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A British man accused of orchestrating his bride's murder on their South African honeymoon is recovering from mental illness and has talked about returning to fight the case against him, his extradition hearing was told on Monday.
Shrien Dewani, 33, is wanted in South Africa over the murder of his wife Anni, who was shot dead when their car was apparently hijacked outside Cape Town in 2010.
British judges delayed Dewani's extradition until at least July on the grounds that he is suffering from serious depression and post-traumatic stress disorder (PTSD).
The businessman, who is being treated at a psychiatric hospital, denies any involvement in the killing of his Swedish wife, who was, like him, of Indian origin.
A South African man, Xolile Mngeni, was jailed for life for the murder in December. Two other local men jailed over the killing allege that Dewani ordered the hit.
As the full extradition hearing got under way, the lawyer representing South African authorities said the severity of Dewani's depression, PTSD and risk of suicide had decreased.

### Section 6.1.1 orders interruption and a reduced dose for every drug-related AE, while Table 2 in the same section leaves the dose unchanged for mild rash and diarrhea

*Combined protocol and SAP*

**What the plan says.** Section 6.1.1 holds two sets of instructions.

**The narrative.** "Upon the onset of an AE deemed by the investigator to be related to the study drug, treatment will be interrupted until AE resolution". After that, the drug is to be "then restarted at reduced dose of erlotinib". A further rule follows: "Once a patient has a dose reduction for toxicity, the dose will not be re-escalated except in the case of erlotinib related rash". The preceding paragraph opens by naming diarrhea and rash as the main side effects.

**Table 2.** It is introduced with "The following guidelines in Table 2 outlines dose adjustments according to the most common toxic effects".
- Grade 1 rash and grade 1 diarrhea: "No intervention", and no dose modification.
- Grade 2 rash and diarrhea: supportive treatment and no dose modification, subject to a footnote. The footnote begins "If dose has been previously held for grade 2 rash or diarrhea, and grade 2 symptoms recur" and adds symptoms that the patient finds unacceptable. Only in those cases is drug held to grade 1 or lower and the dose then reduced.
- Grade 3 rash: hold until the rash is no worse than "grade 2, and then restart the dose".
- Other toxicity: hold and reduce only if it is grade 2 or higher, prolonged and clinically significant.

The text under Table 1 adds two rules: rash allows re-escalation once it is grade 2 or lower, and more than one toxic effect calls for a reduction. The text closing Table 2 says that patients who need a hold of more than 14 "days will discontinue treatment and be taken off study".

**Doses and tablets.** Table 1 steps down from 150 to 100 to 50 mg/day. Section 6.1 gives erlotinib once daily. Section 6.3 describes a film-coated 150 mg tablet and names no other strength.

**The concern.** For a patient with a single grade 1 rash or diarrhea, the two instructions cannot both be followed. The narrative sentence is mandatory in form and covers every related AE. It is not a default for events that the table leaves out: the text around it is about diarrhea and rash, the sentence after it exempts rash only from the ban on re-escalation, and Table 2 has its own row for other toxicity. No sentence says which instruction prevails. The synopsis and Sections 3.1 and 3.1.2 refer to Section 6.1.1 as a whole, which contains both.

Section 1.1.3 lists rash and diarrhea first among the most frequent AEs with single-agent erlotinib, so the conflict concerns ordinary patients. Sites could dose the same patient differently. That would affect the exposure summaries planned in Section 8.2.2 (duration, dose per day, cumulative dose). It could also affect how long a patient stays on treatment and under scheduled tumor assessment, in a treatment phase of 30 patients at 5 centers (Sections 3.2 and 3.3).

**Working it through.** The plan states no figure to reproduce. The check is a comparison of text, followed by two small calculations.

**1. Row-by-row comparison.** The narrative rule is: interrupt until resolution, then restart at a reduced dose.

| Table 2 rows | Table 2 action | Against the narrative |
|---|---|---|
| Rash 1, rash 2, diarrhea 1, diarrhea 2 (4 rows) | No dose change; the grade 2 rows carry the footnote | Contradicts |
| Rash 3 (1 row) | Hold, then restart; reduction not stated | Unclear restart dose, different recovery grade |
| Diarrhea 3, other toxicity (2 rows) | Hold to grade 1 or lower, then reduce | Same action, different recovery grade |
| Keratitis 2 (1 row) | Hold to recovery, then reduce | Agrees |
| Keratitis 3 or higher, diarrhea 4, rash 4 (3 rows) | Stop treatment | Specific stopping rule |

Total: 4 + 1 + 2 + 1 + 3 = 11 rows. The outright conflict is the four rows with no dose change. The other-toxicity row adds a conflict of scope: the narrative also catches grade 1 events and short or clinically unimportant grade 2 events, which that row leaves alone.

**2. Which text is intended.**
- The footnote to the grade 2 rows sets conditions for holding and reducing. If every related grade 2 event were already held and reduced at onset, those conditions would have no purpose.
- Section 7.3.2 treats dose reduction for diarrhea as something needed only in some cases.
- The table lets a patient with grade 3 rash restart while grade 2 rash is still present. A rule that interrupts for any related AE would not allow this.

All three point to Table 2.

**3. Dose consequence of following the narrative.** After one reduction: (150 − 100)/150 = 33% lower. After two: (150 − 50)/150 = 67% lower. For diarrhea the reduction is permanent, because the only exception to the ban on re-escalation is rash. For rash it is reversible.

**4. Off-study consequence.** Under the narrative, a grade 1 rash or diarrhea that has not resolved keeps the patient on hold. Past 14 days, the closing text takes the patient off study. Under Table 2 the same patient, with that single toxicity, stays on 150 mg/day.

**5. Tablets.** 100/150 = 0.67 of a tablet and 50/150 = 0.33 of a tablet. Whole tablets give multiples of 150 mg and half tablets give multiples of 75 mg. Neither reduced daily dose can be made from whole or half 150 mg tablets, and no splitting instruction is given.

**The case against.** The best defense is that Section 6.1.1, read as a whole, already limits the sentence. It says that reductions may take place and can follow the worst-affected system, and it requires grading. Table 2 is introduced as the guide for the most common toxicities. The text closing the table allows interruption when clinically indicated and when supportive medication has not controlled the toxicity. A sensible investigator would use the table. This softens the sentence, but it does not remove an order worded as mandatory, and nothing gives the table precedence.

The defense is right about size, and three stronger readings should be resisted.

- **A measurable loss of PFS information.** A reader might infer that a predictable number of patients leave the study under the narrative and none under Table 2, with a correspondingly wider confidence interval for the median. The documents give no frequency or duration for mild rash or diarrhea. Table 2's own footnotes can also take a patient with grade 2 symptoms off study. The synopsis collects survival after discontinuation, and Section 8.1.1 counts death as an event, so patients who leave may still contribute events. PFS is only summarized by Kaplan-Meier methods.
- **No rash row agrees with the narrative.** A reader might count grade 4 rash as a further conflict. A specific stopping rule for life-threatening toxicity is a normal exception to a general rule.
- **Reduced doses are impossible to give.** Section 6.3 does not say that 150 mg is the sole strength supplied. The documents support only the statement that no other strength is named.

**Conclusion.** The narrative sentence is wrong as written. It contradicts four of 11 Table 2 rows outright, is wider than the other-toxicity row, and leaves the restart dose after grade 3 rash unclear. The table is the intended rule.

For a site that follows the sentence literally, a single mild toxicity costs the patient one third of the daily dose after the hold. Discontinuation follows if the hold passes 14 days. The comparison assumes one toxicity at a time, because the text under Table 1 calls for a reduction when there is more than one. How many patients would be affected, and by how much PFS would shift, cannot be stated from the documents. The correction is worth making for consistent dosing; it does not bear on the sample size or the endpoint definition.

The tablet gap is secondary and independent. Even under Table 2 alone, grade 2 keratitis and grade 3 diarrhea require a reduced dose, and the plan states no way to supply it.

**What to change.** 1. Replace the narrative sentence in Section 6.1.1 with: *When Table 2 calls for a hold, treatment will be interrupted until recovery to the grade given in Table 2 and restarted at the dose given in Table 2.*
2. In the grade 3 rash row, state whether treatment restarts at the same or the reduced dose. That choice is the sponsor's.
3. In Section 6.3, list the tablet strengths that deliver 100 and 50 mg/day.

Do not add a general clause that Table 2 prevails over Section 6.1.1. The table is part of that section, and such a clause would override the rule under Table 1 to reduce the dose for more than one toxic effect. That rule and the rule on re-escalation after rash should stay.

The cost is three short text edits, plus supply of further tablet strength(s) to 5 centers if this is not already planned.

"We suggest that there has been significant and sustained improvement," Hugo Keith told Westminster Magistrates' Court.
Dewani's depression is now moderate rather than severe and he is suffering from PTSD "considerably less" than before, Keith added.
The court heard that Dewani still suffers from poor memory and an inability to concentrate, but no longer makes references to suicide.
Dewani was not present at the hearing but Anni's father, sister and brother were in court with other relatives to watch the start of the five-day hearing.
South Africa has offered reassurances that if Dewani was found to be mentally ill he would be admitted to a psychiatric hospital there.
His lawyers told a hearing in December that Dewani was a "husk" of a man who suffered flashbacks of the night his bride was killed and was afraid to go outside.